Eventually, I began to believe that there really was a civilization that held the values of motherhood – nurturing and generosity – as paramount virtues. A society in which dignity was part of being human. It was more than the fact that the stone outlines of Minoan dwellings were all about the same size; it was the sense of community that vibrated up through the ruins even after 5,000 years.

We live in a culture of dominance. It’s not working very well.

What if we lived in a culture woven out of connection and relationship, built with authenticity, trust, and acknowledged interdependence? What if decisions were made by allowing responses to emerge from genuine dialogue? What if we honored the divine – in ourselves, in each other, and in all the components of Planet Earth?

We need new ways of doing things. The culture of dominance has permeated the air we breathe for so long we think it is the only way. It is not. Other ways exist. In Minoan Crete, they existed for nearly two thousand years. They are, finally, emerging again. With them -- with empathy, generosity, compassion and respect – we may indeed be able to restore the interdependent web of all existence.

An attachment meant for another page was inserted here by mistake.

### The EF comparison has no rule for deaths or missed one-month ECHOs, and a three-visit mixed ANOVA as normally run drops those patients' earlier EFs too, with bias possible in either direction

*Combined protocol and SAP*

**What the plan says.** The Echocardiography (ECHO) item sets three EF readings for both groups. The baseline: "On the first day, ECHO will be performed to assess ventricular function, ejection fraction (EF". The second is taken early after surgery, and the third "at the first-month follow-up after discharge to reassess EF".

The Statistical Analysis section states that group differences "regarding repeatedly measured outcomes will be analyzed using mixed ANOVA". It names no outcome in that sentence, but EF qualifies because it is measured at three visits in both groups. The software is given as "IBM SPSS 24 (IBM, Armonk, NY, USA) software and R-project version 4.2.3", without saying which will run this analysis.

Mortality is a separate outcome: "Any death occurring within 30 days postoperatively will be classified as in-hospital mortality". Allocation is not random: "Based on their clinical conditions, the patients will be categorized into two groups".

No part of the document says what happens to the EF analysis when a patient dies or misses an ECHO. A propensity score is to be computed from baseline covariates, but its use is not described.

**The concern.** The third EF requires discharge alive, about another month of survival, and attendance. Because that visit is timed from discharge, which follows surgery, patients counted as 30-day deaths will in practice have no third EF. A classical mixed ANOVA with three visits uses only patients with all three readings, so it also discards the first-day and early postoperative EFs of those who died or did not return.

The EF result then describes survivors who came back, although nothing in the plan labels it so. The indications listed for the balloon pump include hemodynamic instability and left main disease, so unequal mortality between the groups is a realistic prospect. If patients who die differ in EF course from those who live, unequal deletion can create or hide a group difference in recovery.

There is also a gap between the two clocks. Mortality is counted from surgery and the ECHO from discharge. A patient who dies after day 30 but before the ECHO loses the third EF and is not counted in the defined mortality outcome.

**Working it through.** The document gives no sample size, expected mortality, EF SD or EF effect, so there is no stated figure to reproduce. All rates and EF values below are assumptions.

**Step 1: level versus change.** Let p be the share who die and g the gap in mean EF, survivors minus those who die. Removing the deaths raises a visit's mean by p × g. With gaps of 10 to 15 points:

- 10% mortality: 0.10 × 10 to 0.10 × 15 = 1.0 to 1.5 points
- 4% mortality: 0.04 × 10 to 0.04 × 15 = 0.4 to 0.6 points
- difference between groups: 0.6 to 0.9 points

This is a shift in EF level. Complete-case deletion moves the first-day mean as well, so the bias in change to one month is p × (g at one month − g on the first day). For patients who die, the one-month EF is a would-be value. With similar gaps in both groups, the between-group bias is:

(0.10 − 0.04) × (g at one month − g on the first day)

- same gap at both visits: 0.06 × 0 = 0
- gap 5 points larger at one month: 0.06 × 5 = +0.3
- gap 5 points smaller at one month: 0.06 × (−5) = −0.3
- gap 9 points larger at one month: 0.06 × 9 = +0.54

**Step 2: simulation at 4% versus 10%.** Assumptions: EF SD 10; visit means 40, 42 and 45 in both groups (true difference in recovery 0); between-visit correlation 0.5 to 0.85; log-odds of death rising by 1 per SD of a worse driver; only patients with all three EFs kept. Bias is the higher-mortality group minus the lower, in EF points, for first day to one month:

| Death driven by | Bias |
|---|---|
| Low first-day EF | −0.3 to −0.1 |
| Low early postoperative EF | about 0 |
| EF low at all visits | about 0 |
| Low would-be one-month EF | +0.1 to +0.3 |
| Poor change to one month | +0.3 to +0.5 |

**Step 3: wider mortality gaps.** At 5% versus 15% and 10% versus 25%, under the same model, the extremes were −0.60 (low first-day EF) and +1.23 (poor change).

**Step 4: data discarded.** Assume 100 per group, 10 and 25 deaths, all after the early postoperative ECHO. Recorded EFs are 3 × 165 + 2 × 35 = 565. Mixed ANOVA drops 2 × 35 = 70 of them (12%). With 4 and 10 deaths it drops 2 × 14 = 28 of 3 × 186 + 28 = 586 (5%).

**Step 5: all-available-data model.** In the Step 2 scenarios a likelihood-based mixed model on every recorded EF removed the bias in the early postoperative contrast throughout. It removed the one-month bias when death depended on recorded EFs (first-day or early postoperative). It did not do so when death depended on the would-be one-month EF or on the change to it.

Our Minoan ancestors got it right.

Monday, March 24, 2014

A Tribute to Crete Food

According to “Google”, Cretan cheese pies are called Kalitsounia Kritis. Unlike their Greek counterparts, they are made with pastry rather than phyllo. Fortunately, everywhere I went, the words “cheese pie” were understood and generally produced what would be sufficient motivation for a return trip to the island.

Cheese pies and all the other wonderful things I ate, suffused my days on Crete with pleasure. Nothing particularly effete. Just simple, fresh, yummy concoctions that were a joy to savor.

Perhaps some of the allure was generated by the weird eating hours. While on the fall goddess tour (, we’d eat breakfast at 7 or 8 a.m. then wait until 1 or 2 or 3 p.m. for lunch, then 7 or 8 or 9 for dinner.

No. The allure was the food itself.
    Fresh, fresh salads.
    The best yogurt I have ever encountered (made with sheep’s milk, rich and creamy and needing no sweetener whatsoever).
     Wood-roasted almost any kind of meat imaginable. Fresh fish near the coast (and trout in the mountains). Lamb or pork or rabbit or goat or almost anything except beef everywhere else.
     The world’s finest olive oil, used liberally for almost everything.
     And great olives of course.
     Incredible eggplant concoctions with amazing tomatoes.
     Other delicacies, more typically Greek, like dolmades.